Making City Housing Affordable

November 16, 1992

Non-profit development corporations have assumed a key role in creating affordable housing for low- and moderate-income home buyers. This was underscored last week when the U.S. Department of Housing and Urban Development awarded $2.6 million to seven local non-profit groups for the development of some 300 units of housing.

Among the organizations given grants were St. Ambrose Housing Aid Center, the Baltimore Corporation for Housing Partnerships, People's Homesteading Corp. and Maryland Housing Research Corp. They are just a few of the groups representing an industry that has produced over 1,000 housing units in Baltimore City in the past three years.

The rise of the non-profit housing industry is a direct consequence of sweeping changes in federal policies that were implemented in the past 12 years. As Urban Development Action Grants (UDAGs) were eliminated and community development block grants cut back, fewer and fewer commercial builders wanted to deal with often problematic projects in the nation's inner cities.

"We are doing it because no one else is doing it. Specifically, the private people are not doing it," said Vincent Quayle of St. Ambrose's Housing Aid Center about the non-profits' increased role.

How dominant that role can be is best seen in the ambitious Nehemiah Project, which built close to 500 new and rehabilitated housing units for the Sandtown-Winchester and Penn-North areas of West Baltimore. Most of those units were constructed by a non-profit arm of the Enterprise Foundation, the brain child of James W. Rouse, developer of Baltimore's Harborplace, Columbia and many successful commercial properties.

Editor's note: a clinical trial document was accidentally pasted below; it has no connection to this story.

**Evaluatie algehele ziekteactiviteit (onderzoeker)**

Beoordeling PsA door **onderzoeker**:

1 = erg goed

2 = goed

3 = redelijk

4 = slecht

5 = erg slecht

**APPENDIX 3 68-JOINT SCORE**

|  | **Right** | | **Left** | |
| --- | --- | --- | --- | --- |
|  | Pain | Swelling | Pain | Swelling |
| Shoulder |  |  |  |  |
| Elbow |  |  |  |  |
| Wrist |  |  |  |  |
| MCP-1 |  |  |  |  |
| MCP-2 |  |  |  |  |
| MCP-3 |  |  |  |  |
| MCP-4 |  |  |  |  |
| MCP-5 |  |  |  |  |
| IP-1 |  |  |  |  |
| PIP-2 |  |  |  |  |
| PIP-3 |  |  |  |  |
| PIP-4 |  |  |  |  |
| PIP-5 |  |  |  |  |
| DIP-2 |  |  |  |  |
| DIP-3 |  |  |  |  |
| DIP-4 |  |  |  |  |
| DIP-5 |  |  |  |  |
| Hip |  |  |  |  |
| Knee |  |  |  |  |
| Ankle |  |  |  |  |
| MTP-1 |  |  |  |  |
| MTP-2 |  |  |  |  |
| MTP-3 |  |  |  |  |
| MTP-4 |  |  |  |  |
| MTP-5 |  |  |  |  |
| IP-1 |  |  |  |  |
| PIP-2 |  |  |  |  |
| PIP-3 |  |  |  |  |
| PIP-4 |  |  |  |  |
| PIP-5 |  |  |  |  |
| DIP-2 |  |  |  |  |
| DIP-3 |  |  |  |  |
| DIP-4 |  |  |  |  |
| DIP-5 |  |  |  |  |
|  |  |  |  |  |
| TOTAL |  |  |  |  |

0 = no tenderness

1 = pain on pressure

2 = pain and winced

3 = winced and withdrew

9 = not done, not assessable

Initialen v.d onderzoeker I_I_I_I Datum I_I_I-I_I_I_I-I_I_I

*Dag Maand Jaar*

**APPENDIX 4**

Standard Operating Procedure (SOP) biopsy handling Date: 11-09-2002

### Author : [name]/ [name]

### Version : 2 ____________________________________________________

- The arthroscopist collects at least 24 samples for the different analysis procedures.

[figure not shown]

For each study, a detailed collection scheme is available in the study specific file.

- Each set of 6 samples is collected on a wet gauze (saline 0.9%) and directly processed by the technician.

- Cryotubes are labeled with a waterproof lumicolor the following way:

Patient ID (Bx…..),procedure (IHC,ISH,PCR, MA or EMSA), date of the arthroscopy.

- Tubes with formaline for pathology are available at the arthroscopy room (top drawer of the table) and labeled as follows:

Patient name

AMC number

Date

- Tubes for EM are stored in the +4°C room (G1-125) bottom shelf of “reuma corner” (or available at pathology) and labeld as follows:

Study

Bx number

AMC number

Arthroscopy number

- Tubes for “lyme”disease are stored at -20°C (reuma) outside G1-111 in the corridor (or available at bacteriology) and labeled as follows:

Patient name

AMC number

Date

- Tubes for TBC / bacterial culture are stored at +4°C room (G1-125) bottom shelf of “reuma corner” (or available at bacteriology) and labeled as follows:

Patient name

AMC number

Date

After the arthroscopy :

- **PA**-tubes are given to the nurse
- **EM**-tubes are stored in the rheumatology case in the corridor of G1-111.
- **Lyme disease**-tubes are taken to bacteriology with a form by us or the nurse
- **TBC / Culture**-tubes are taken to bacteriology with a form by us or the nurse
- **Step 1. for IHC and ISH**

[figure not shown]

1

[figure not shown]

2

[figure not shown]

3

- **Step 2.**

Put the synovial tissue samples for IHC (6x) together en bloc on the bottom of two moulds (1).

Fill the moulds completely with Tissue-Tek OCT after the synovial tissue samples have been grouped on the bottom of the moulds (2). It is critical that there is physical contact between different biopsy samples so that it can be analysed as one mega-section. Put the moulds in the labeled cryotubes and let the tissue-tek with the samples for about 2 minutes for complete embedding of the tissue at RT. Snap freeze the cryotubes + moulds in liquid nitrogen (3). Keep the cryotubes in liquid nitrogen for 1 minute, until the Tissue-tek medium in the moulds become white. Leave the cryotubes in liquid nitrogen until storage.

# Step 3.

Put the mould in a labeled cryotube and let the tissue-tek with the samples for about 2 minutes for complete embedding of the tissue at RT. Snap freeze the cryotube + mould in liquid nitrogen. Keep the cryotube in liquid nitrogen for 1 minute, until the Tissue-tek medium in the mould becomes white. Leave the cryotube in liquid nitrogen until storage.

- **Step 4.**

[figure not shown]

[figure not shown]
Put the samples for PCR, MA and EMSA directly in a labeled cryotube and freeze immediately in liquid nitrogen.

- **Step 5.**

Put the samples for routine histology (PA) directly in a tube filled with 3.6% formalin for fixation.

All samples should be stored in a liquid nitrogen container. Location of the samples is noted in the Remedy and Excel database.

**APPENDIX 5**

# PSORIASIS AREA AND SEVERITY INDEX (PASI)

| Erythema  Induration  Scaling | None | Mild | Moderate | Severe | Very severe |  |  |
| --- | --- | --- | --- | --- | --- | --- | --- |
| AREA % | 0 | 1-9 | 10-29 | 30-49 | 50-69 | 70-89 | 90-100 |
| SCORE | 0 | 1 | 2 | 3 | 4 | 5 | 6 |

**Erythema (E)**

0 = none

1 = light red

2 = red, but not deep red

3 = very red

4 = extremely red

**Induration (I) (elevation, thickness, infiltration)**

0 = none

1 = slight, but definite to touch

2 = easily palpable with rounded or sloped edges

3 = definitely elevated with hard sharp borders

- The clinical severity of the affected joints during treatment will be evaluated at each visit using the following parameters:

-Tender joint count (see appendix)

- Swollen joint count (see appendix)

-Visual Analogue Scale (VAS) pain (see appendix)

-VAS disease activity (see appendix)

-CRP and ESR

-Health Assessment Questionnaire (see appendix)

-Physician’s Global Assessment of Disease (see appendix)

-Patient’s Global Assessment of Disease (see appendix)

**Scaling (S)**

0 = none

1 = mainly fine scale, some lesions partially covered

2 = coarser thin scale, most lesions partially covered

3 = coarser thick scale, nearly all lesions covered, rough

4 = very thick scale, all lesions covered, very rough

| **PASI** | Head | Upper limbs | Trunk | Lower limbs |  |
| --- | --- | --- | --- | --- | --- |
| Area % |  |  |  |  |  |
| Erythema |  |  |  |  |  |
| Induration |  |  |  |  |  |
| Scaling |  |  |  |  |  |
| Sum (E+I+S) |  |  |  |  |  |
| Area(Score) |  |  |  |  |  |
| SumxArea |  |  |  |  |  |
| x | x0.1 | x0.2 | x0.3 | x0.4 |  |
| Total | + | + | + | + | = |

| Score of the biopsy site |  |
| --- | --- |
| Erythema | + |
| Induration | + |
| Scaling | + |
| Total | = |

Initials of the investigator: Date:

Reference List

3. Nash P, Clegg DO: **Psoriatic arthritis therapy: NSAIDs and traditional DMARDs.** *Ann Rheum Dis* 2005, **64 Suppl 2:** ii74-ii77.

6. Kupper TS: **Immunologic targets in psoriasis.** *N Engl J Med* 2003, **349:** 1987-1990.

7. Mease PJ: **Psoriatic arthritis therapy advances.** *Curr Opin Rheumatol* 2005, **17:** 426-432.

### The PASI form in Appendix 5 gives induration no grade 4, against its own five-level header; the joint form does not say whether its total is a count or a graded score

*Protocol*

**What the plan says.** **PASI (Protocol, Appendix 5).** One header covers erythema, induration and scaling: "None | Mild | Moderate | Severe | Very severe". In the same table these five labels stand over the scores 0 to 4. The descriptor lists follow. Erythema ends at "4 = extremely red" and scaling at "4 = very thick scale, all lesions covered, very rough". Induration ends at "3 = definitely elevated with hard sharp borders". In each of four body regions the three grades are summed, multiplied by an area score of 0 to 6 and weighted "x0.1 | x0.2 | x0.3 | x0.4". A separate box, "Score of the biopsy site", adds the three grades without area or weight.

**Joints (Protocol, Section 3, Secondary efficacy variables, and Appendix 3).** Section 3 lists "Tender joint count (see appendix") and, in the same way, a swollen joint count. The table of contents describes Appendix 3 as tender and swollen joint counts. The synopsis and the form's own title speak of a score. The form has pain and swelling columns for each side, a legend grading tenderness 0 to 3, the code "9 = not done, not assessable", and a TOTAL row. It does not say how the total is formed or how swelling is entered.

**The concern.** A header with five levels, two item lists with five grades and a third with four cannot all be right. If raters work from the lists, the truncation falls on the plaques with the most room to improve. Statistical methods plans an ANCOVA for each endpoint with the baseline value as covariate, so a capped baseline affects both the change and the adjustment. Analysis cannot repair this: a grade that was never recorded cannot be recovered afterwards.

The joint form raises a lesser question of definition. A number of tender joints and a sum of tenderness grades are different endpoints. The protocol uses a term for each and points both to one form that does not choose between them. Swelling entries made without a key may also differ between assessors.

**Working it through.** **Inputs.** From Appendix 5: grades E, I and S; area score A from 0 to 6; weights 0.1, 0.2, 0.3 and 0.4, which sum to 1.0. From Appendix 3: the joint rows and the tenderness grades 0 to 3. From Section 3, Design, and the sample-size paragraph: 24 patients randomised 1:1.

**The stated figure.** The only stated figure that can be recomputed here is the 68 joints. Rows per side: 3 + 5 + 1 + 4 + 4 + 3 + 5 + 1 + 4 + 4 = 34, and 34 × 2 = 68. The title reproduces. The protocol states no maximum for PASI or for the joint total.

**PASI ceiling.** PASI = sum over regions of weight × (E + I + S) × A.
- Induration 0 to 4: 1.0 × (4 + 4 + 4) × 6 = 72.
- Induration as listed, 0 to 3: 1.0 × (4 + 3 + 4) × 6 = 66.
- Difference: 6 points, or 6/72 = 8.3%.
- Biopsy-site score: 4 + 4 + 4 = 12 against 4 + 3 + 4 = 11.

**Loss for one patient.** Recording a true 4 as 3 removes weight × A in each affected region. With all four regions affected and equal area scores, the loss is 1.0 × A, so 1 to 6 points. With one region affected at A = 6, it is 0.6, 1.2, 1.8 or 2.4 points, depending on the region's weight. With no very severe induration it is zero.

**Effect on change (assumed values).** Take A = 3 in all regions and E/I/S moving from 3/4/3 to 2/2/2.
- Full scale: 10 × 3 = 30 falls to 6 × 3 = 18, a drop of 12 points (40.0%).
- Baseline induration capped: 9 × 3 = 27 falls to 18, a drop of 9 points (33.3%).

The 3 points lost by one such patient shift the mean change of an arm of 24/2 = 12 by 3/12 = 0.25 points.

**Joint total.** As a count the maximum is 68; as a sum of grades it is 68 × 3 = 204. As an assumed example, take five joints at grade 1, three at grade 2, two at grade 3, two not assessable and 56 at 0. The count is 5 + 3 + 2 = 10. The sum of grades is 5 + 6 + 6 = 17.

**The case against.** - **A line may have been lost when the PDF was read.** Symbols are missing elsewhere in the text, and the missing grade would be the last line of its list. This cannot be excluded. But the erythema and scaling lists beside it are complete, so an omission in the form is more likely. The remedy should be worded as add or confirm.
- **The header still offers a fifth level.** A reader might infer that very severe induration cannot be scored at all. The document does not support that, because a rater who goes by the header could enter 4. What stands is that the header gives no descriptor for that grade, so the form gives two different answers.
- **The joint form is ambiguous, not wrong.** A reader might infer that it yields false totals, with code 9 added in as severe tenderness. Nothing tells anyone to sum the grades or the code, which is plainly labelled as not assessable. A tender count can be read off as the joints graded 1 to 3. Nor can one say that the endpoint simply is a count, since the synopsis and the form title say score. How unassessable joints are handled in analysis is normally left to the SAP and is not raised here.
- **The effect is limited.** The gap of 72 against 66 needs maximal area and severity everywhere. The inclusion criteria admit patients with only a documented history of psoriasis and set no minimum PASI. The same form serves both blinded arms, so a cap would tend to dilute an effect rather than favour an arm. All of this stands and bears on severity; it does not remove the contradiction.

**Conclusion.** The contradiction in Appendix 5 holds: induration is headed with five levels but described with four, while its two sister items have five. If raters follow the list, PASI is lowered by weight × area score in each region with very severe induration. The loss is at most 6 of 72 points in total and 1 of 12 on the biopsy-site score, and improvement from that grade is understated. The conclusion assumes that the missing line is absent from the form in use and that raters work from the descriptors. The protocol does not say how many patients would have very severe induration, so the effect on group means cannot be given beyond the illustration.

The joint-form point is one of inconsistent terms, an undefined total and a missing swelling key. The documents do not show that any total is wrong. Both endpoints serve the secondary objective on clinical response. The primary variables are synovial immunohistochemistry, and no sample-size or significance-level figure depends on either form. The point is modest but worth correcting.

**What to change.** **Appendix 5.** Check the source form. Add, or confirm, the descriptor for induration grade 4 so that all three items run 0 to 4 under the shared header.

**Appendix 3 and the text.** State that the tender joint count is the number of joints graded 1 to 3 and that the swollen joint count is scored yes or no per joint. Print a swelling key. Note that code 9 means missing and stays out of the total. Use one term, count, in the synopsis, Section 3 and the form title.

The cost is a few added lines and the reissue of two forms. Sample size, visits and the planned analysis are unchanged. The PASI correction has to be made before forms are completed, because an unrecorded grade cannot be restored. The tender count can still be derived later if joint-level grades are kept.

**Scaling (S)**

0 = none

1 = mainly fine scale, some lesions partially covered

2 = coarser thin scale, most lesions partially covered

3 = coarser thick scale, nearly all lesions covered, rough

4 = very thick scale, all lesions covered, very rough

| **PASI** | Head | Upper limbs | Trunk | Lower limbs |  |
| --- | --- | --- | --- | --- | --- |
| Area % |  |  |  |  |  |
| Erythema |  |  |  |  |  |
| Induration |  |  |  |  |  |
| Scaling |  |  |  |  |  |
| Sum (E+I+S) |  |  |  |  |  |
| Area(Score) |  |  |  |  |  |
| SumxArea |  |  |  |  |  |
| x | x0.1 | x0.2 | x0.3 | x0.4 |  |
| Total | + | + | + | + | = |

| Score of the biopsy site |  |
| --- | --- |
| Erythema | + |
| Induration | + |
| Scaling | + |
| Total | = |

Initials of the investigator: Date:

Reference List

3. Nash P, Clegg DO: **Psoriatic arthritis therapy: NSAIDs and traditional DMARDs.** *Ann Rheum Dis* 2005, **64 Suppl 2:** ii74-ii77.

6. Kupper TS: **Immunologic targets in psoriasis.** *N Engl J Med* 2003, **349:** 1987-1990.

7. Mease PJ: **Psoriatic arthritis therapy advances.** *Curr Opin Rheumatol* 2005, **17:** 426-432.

"It's very time-consuming, it requires a lot of persistence," said Pat Massey of the Baltimore Corporation for Housing Partnerships about these deals. "You need to set up corporations that can operate quickly and creatively."

Like other non-profits, her organization is involved in many types of financing arrangements and develops housing for lease or sale to low- and moderate-income families. "We have a very mixed portfolio," she explains. "Not every single one of those product lines is profitable. But overall they cross-subsidize one another."

"We have a social mission, but a business agenda," is how one executive characterizes the whole non-profit housing industry. The groups offer qualified low- and moderate-income home buyers in Baltimore City rare opportunities. Many rehabilitated town houses with modern conveniences are selling for under $400 a month. That's the kind of housing incentive which would revitalize the city's home-ownership situation.

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